But everything becomes much, much more difficult if we start talking about a large project, the delivery dates of which vary in the range “from one to three” and to “this is an eternal development.” In the case of “eternal development” it is almost impossible to predict the time of the final result. the following reasons:

    • working on the project is not that one person, but even several teams;
    • each team "in directions" has from two to three, up to several dozen employees;
    • when the work on the project is finished no one knows.

    In such conditions, it is easy to get lost and to hang around famous pears with a famous object. But since the business is not engaged in charity, it is necessary to move from metrics “by result” to a more complex category of metrics “by time”.

    The simplest and most logical example of work “on time” is the usual office full time in companies of 30-50 people in the development department. Under these conditions, a business “on the bank” agrees with a potential employee, that is, at the interview stage, not about the time of the project, but about the cost of an hour of work based on the 40-hour work week according to the TC. For us, it looks just like wages.

    At the same time, it should be clearly understood that business is not fools. The size of the RFP (more precisely, in its reduction) includes personal crises, vacillation around the office, smoke breaks, an extra 20-30 minutes for lunch (that is, an hour and a half, instead of an hour) and just procrastination on YouTube. Some companies can afford these costs because the business is currently profitable and it can afford the “easy” version of control through the simple setting of short-term tasks with blurred deadlines that the junior and middle managers do.

    But if a business is low-margin or exists in a competitive legacy environment, then everything gets worse. And here begins shaped hell, for which the developers do not like the word "metrics".

    The real hard peg to the time worked is not an independent metric of efficiency, you need crutches

    If a person is paid not for the result, but for the amount of time worked, then how to evaluate its effectiveness? This question is constantly asked business. There are several variables here:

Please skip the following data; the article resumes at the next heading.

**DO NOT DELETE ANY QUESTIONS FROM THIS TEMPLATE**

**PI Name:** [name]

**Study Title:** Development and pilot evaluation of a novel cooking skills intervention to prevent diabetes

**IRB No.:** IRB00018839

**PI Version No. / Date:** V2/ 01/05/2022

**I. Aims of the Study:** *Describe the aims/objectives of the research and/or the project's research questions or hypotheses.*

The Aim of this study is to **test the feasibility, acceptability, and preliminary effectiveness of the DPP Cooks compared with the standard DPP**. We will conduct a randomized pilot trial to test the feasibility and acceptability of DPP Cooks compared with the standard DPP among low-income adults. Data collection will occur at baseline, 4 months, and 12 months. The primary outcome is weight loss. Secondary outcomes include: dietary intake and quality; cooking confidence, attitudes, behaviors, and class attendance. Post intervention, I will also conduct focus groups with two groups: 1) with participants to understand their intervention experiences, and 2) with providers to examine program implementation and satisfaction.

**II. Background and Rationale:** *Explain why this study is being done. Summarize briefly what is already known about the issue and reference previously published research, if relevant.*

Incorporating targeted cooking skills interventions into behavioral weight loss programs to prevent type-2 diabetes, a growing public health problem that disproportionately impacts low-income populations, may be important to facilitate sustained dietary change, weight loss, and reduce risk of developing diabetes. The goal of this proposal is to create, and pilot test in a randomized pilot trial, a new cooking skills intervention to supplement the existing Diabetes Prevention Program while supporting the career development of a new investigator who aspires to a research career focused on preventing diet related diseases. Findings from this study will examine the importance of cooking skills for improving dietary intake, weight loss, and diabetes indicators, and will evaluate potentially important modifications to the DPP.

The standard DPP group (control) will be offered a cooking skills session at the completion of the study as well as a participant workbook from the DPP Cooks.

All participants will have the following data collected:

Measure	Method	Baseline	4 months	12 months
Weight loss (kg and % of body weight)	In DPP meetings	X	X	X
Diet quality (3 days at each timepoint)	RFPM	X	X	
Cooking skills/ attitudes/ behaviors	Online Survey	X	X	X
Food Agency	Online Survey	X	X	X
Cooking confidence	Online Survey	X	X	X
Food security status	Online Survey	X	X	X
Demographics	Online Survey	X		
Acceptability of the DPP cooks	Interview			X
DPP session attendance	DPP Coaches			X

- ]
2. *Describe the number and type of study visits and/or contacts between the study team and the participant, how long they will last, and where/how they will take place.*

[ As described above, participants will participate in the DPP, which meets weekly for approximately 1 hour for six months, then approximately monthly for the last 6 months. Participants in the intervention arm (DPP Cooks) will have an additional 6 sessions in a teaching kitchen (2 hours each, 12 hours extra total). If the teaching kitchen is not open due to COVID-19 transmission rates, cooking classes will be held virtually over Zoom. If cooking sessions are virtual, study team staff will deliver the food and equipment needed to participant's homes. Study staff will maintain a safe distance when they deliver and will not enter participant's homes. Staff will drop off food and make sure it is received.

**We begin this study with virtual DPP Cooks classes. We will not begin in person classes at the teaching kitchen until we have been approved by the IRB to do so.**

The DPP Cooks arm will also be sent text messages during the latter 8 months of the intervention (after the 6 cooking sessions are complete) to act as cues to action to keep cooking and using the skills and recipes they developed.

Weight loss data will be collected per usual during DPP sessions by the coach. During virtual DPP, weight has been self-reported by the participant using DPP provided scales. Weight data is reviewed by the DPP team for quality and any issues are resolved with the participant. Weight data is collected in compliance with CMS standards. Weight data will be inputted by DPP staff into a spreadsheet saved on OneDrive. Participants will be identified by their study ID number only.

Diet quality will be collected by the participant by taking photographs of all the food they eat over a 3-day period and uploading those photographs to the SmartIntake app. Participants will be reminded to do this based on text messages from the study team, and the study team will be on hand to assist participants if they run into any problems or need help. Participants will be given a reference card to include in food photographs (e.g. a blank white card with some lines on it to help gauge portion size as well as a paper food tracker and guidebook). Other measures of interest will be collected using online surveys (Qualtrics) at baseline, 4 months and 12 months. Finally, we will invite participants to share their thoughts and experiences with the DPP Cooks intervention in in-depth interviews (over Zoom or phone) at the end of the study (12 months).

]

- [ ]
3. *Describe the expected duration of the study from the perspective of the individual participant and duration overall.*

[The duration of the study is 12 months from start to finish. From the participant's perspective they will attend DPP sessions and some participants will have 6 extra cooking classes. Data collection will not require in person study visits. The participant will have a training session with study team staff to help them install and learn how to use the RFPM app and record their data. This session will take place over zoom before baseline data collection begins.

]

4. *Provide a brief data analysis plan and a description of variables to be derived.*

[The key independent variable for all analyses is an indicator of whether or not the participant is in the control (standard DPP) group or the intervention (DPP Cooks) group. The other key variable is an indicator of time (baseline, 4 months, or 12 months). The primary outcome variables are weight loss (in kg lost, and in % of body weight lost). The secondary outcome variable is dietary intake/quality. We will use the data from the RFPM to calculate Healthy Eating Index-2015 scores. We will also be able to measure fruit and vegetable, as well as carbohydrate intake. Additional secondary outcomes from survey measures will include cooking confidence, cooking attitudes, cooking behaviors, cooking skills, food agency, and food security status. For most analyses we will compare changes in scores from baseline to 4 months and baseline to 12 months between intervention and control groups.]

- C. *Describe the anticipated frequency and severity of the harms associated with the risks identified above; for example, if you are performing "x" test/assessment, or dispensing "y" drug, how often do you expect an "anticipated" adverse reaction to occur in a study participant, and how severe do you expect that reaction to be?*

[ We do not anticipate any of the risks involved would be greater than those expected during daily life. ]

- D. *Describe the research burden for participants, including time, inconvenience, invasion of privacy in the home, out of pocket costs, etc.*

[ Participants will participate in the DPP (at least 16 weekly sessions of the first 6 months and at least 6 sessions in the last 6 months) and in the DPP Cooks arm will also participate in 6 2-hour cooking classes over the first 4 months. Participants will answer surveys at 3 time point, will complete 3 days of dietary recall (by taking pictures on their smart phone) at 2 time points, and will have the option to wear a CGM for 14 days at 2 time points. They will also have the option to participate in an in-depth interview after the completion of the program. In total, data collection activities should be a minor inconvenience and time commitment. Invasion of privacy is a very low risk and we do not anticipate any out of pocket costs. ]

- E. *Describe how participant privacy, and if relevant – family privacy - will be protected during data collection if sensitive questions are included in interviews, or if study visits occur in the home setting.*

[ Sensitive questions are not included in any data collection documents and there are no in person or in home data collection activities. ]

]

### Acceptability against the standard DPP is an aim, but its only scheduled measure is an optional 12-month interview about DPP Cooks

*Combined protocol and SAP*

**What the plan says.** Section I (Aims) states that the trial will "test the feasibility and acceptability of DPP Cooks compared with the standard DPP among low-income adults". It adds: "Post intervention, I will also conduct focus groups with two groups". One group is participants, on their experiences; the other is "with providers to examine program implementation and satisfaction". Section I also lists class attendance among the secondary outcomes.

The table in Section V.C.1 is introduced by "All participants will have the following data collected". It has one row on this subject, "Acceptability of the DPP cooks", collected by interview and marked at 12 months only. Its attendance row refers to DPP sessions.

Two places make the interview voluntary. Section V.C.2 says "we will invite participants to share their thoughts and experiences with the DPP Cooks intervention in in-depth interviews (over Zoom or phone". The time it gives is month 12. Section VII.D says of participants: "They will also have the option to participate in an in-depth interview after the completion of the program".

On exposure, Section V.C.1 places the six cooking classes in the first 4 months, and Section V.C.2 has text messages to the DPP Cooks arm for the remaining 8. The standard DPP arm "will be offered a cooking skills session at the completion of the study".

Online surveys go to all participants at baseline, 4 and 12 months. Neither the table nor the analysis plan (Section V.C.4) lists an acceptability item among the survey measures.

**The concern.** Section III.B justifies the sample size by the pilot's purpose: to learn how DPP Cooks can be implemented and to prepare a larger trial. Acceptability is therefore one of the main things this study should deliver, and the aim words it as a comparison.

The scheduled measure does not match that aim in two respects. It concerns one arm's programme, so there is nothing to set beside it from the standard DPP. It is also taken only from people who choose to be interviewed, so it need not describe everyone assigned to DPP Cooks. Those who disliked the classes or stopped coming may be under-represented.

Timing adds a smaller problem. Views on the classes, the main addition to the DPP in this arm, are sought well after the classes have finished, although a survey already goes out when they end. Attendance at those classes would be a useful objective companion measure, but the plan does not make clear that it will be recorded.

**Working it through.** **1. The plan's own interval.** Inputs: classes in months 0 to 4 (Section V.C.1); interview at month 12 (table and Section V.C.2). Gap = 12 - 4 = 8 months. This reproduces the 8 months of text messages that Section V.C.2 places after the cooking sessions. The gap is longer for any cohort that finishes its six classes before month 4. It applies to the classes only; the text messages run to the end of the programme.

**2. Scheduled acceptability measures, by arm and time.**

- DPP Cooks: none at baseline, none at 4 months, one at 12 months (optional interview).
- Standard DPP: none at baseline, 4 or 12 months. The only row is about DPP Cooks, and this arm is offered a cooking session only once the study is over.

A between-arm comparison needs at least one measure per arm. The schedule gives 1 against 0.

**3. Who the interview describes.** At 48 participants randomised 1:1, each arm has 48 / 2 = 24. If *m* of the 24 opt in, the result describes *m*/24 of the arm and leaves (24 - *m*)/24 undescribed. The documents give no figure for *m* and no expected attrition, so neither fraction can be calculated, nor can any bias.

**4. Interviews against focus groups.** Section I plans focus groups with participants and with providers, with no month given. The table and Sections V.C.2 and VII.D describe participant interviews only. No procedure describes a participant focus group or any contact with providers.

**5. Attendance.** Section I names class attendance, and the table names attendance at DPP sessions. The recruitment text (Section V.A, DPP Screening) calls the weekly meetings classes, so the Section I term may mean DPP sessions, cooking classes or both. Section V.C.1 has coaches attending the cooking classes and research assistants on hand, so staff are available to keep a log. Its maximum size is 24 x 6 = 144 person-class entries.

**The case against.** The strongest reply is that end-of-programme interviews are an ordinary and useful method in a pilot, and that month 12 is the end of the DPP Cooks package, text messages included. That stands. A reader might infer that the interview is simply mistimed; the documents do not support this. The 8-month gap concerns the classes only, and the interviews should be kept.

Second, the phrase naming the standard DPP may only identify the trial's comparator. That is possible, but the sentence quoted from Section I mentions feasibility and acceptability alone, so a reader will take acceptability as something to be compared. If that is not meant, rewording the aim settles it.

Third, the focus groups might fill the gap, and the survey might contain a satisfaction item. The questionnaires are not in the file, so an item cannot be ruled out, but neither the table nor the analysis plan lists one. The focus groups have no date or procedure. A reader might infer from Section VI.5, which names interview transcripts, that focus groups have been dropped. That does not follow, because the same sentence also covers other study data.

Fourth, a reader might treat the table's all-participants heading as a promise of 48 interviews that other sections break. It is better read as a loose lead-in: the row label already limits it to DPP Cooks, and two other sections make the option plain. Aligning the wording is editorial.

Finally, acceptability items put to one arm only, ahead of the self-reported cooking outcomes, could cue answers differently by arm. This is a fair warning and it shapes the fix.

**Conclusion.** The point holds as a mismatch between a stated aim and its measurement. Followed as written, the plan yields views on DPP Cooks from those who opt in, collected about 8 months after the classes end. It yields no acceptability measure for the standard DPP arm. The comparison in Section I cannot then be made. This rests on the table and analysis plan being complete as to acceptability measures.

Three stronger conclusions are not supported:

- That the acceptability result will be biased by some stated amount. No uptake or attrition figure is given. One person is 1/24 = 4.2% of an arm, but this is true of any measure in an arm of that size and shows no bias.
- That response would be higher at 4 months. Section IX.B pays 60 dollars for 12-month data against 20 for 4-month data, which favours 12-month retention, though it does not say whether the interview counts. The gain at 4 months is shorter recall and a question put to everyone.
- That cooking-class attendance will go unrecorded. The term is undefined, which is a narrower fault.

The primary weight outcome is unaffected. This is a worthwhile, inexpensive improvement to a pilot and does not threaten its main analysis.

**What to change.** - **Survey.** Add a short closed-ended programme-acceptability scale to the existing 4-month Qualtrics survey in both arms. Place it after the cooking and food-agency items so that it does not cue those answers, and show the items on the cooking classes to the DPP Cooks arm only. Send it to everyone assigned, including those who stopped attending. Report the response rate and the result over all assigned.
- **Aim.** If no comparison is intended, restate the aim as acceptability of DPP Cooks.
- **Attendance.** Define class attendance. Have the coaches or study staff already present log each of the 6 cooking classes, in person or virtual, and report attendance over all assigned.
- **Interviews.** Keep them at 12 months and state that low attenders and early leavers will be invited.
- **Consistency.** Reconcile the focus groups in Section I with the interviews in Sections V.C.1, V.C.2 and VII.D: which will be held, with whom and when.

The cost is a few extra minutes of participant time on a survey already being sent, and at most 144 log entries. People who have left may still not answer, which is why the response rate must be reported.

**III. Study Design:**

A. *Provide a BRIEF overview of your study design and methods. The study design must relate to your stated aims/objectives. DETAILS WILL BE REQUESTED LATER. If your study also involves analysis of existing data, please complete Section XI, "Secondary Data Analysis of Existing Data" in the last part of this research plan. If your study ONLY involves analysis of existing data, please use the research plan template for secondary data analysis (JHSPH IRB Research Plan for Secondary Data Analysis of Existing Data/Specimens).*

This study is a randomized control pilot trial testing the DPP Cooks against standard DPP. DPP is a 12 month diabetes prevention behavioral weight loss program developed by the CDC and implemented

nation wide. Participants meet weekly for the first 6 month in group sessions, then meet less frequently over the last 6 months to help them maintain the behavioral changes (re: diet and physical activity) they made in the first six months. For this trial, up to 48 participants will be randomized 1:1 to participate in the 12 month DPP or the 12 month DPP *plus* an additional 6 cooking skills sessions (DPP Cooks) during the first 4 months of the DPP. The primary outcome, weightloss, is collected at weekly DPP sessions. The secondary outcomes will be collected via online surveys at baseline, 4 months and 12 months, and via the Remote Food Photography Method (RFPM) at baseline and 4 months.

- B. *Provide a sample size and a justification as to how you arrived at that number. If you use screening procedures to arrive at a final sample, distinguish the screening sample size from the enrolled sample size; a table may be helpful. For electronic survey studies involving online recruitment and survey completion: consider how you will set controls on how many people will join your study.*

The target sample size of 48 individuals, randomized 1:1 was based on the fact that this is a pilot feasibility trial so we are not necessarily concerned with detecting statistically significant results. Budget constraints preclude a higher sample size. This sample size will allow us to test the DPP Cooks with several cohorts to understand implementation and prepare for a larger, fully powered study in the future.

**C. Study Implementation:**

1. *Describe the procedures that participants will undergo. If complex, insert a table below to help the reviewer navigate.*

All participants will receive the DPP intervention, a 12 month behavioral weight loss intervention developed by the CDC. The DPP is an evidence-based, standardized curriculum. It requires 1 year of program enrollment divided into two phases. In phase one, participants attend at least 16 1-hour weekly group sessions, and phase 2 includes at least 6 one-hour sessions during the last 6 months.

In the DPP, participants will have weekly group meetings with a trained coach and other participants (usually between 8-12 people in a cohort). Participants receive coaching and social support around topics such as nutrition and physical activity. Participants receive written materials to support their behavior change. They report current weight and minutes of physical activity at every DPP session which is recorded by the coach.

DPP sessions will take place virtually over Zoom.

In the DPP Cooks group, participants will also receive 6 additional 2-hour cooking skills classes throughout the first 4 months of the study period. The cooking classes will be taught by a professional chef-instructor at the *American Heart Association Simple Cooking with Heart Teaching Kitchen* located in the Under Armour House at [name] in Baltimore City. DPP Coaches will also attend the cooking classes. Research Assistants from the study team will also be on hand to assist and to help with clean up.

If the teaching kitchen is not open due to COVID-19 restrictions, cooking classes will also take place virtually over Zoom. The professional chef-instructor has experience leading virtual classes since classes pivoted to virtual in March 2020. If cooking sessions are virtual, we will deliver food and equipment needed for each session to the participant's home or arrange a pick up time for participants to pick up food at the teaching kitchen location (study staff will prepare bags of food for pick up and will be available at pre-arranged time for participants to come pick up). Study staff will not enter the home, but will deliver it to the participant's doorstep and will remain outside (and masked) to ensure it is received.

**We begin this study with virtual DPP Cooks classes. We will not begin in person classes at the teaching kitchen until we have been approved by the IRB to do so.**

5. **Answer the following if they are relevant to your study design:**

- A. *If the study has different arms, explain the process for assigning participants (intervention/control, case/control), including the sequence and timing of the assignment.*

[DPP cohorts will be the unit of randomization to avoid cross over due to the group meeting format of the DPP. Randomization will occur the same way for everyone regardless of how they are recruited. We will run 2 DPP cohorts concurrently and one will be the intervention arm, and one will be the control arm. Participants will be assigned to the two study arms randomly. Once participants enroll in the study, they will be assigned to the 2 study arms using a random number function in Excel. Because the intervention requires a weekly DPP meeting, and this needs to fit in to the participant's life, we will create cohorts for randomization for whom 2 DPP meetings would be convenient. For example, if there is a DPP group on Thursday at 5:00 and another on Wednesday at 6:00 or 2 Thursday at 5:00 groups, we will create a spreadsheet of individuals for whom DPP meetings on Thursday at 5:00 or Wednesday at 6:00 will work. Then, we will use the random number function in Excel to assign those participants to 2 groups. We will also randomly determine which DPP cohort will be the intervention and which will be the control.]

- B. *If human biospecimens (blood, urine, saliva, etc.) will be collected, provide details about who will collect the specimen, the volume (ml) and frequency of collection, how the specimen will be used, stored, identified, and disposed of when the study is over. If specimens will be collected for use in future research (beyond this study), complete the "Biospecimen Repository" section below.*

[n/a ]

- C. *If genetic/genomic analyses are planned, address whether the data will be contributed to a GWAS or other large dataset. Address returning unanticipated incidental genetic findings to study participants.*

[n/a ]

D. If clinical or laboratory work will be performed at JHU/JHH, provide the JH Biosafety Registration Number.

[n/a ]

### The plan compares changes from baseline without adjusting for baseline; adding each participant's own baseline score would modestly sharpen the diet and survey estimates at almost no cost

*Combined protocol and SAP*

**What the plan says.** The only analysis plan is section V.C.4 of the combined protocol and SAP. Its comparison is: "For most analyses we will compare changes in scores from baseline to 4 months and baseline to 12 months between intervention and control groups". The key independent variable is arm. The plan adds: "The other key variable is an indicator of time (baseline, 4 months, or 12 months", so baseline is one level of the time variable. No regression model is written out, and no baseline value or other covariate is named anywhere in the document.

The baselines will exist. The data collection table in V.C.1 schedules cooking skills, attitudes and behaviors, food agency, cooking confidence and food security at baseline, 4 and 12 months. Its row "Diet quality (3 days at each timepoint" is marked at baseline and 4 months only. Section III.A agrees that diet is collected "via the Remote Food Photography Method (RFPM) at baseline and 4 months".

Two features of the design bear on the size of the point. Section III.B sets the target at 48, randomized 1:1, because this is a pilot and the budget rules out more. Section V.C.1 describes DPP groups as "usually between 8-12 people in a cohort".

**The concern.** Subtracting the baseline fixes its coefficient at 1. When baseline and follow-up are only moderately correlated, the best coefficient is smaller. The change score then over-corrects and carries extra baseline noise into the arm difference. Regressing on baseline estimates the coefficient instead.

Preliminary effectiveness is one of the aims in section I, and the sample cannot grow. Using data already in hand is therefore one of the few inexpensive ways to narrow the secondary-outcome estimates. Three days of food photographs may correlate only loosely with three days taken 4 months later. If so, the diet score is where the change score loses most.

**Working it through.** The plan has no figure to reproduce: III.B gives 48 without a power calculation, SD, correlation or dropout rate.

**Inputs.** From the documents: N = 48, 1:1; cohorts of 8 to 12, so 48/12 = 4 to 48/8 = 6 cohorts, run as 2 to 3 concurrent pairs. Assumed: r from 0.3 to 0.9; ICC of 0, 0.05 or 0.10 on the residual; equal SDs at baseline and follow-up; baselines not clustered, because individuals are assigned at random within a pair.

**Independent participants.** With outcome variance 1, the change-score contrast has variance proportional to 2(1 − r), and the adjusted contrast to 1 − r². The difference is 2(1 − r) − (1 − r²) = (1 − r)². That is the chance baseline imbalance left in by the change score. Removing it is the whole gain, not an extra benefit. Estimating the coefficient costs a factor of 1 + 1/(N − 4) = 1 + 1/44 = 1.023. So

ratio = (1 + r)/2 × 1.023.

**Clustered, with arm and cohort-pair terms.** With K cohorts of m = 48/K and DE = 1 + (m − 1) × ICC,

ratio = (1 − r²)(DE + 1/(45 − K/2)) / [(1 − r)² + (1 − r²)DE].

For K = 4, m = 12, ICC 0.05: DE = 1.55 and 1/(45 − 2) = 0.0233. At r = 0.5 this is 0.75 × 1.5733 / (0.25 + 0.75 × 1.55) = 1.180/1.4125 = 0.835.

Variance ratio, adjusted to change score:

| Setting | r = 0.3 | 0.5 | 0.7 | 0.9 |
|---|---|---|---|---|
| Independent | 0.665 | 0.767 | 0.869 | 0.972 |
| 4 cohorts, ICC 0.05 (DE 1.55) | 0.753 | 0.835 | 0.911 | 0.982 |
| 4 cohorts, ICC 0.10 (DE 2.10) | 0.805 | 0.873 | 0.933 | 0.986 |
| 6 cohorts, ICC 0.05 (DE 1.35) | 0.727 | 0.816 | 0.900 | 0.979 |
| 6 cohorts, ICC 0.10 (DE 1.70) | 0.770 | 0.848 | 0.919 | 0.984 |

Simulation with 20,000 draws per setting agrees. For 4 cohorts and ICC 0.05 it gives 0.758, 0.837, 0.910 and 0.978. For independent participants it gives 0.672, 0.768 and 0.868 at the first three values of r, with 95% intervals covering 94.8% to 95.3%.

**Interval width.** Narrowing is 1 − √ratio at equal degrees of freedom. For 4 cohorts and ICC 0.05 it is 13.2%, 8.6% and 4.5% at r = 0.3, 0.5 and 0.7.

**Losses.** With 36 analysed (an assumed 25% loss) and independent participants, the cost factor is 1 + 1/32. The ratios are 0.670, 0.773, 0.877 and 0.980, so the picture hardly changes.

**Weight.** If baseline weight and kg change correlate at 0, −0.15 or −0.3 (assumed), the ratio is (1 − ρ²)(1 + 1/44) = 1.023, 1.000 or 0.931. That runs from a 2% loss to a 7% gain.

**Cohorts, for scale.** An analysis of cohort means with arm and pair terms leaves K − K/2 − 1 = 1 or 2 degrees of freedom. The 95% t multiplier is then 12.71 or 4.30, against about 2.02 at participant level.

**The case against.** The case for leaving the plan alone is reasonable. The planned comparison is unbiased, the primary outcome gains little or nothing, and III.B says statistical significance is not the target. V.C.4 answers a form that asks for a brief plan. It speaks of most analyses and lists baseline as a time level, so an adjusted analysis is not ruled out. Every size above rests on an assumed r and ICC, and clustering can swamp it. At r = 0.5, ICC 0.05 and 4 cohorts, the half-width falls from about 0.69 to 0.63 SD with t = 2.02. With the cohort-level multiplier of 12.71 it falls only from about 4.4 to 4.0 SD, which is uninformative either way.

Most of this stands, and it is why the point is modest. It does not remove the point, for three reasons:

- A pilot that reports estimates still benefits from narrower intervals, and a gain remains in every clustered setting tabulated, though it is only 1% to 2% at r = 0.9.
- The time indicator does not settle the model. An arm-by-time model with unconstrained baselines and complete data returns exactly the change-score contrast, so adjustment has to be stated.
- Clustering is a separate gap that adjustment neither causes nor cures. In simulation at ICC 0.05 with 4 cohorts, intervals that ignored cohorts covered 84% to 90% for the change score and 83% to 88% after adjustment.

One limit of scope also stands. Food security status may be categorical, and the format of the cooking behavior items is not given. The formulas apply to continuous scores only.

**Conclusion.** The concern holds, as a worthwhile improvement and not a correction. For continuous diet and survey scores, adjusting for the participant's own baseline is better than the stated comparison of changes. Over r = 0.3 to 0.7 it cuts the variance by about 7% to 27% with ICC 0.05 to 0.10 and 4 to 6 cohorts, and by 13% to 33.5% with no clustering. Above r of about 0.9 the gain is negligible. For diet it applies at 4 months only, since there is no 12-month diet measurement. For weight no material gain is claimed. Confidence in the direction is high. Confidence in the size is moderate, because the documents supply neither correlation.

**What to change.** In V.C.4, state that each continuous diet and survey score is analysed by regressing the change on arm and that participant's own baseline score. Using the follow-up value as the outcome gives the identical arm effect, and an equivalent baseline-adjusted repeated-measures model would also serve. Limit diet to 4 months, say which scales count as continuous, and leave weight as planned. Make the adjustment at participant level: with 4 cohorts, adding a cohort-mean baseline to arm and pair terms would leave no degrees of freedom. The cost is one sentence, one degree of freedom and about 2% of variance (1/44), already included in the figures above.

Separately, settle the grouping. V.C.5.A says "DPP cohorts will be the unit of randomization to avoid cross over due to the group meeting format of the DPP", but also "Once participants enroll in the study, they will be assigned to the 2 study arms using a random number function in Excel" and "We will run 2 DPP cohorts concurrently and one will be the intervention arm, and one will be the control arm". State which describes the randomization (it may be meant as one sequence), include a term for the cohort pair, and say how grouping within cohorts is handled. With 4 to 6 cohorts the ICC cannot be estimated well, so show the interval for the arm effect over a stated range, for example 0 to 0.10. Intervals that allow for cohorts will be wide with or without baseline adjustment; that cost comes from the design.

1. Binding team performance to the metric of "result" at a short distance.
    2. Use of smaller metrics at the level of tasks and sprints.
    3. Building a clear structure of responsibility, deadlines and priorities, call it what you want, for example, “development policy”.

    In fact, a business is faced with a situation when it has moved, it seems, to a more than understandable mechanism of “buying time”, but it is still necessary to control whether something was received for paying this time in return in the form of labor results. That is, our concept of “buying result” becomes a nested variable in the concept of “buying time”.

    Most often it happens that management is not able to clearly trace the needs of business and workers at the same time, that is, to build a system and policy of applying metrics, in which both parties would be satisfied with what is happening. What is meant: metrics must simultaneously fulfill the interests of the business and be understandable and achievable by employees.

    Here we are faced with another problem: if, when working “to order” at short distances, the task is often clear and understandable to all parties, then when developing a large product, the whole structure is in constant motion. Trite: competitors released a new product or a new toolbox appeared and all plans that were lovingly created by the management went to pieces.

    At this point, a lot depends on management. Here you can simply describe inadequate and adequate approaches to setting metrics.

    Inadequate metrics:

    • number of lines of code and commits;
    • the number of closed tasks without regard to complexity;
    • deprivation of the developer's right to vote;
    • ignoring the dynamics and needs of development during the reporting period (metrics are above common sense);
    • a long process of revising metrics, lack of flexibility, ignoring the views of the development.